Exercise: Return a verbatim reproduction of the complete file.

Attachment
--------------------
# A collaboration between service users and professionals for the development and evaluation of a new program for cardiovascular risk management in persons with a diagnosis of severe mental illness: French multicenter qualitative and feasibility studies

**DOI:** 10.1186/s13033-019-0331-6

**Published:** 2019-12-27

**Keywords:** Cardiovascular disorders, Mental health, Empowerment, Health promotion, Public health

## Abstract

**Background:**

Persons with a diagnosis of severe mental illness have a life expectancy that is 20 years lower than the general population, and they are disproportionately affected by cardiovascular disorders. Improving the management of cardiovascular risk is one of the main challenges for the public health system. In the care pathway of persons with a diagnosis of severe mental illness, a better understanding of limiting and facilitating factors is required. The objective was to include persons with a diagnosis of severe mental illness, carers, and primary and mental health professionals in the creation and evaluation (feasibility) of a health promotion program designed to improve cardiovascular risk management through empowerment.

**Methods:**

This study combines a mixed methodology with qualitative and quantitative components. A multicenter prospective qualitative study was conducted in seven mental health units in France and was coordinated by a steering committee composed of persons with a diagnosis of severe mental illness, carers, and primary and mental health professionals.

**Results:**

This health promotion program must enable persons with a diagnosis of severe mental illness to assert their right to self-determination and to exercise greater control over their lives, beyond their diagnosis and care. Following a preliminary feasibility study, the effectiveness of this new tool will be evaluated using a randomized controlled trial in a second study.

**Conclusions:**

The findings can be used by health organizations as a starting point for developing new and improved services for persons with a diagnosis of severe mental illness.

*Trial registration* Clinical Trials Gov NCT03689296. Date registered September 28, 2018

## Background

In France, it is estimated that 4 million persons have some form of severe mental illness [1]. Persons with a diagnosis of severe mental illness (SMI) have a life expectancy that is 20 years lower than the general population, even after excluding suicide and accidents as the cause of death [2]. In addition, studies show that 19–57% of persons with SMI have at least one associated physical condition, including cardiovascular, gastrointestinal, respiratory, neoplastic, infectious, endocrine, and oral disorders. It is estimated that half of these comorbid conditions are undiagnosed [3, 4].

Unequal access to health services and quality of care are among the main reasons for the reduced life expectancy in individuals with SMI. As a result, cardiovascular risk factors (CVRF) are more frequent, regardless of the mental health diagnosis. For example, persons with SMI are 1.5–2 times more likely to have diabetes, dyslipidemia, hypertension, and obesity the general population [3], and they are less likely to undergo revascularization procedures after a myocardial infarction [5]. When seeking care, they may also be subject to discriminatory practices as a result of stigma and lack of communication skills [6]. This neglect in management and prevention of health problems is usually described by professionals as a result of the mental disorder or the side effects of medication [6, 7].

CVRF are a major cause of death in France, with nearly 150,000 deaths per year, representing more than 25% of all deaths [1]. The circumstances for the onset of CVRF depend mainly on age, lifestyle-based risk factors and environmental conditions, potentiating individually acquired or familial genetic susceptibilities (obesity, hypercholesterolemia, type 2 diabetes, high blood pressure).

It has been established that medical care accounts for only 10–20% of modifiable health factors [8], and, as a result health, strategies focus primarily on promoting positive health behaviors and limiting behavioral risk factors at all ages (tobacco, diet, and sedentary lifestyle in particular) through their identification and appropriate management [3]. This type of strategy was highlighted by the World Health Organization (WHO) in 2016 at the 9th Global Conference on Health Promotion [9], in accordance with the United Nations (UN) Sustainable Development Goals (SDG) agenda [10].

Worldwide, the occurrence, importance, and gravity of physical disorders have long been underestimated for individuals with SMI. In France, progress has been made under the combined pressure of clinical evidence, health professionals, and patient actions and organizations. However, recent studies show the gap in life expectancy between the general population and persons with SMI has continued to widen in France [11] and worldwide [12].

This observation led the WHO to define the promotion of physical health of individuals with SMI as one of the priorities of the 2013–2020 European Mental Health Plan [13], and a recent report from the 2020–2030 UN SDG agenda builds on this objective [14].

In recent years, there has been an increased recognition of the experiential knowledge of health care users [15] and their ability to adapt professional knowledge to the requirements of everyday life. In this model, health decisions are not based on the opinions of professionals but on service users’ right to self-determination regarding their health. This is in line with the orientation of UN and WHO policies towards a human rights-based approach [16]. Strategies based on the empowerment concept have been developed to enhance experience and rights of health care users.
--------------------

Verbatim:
# A collaboration between service users and professionals for the development and evaluation of a new program for cardiovascular risk management in persons with a diagnosis of severe mental illness: French multicenter qualitative and feasibility studies

**DOI:** 10.1186/s13033-019-0331-6

**Published:** 2019-12-27

**Keywords:** Cardiovascular disorders, Mental health, Empowerment, Health promotion, Public health

## Abstract

**Background:**

Persons with a diagnosis of severe mental illness have a life expectancy that is 20 years lower than the general population, and they are disproportionately affected by cardiovascular disorders. Improving the management of cardiovascular risk is one of the main challenges for the public health system. In the care pathway of persons with a diagnosis of severe mental illness, a better understanding of limiting and facilitating factors is required. The objective was to include persons with a diagnosis of severe mental illness, carers, and primary and mental health professionals in the creation and evaluation (feasibility) of a health promotion program designed to improve cardiovascular risk management through empowerment.

**Methods:**

This study combines a mixed methodology with qualitative and quantitative components. A multicenter prospective qualitative study was conducted in seven mental health units in France and was coordinated by a steering committee composed of persons with a diagnosis of severe mental illness, carers, and primary and mental health professionals.

**Results:**

This health promotion program must enable persons with a diagnosis of severe mental illness to assert their right to self-determination and to exercise greater control over their lives, beyond their diagnosis and care. Following a preliminary feasibility study, the effectiveness of this new tool will be evaluated using a randomized controlled trial in a second study.

**Conclusions:**

The findings can be used by health organizations as a starting point for developing new and improved services for persons with a diagnosis of severe mental illness.

*Trial registration* Clinical Trials Gov NCT03689296. Date registered September 28, 2018

## Background

In France, it is estimated that 4 million persons have some form of severe mental illness [1]. Persons with a diagnosis of severe mental illness (SMI) have a life expectancy that is 20 years lower than the general population, even after excluding suicide and accidents as the cause of death [2]. In addition, studies show that 19–57% of persons with SMI have at least one associated physical condition, including cardiovascular, gastrointestinal, respiratory, neoplastic, infectious, endocrine, and oral disorders. It is estimated that half of these comorbid conditions are undiagnosed [3, 4].

Unequal access to health services and quality of care are among the main reasons for the reduced life expectancy in individuals with SMI. As a result, cardiovascular risk factors (CVRF) are more frequent, regardless of the mental health diagnosis. For example, persons with SMI are 1.5–2 times more likely to have diabetes, dyslipidemia, hypertension, and obesity the general population [3], and they are less likely to undergo revascularization procedures after a myocardial infarction [5]. When seeking care, they may also be subject to discriminatory practices as a result of stigma and lack of communication skills [6]. This neglect in management and prevention of health problems is usually described by professionals as a result of the mental disorder or the side effects of medication [6, 7].

CVRF are a major cause of death in France, with nearly 150,000 deaths per year, representing more than 25% of all deaths [1]. The circumstances for the onset of CVRF depend mainly on age, lifestyle-based risk factors and environmental conditions, potentiating individually acquired or familial genetic susceptibilities (obesity, hypercholesterolemia, type 2 diabetes, high blood pressure).

It has been established that medical care accounts for only 10–20% of modifiable health factors [8], and, as a result health, strategies focus primarily on promoting positive health behaviors and limiting behavioral risk factors at all ages (tobacco, diet, and sedentary lifestyle in particular) through their identification and appropriate management [3]. This type of strategy was highlighted by the World Health Organization (WHO) in 2016 at the 9th Global Conference on Health Promotion [9], in accordance with the United Nations (UN) Sustainable Development Goals (SDG) agenda [10].

Worldwide, the occurrence, importance, and gravity of physical disorders have long been underestimated for individuals with SMI. In France, progress has been made under the combined pressure of clinical evidence, health professionals, and patient actions and organizations. However, recent studies show the gap in life expectancy between the general population and persons with SMI has continued to widen in France [11] and worldwide [12].

This observation led the WHO to define the promotion of physical health of individuals with SMI as one of the priorities of the 2013–2020 European Mental Health Plan [13], and a recent report from the 2020–2030 UN SDG agenda builds on this objective [14].

In recent years, there has been an increased recognition of the experiential knowledge of health care users [15] and their ability to adapt professional knowledge to the requirements of everyday life. In this model, health decisions are not based on the opinions of professionals but on service users’ right to self-determination regarding their health. This is in line with the orientation of UN and WHO policies towards a human rights-based approach [16]. Strategies based on the empowerment concept have been developed to enhance experience and rights of health care users.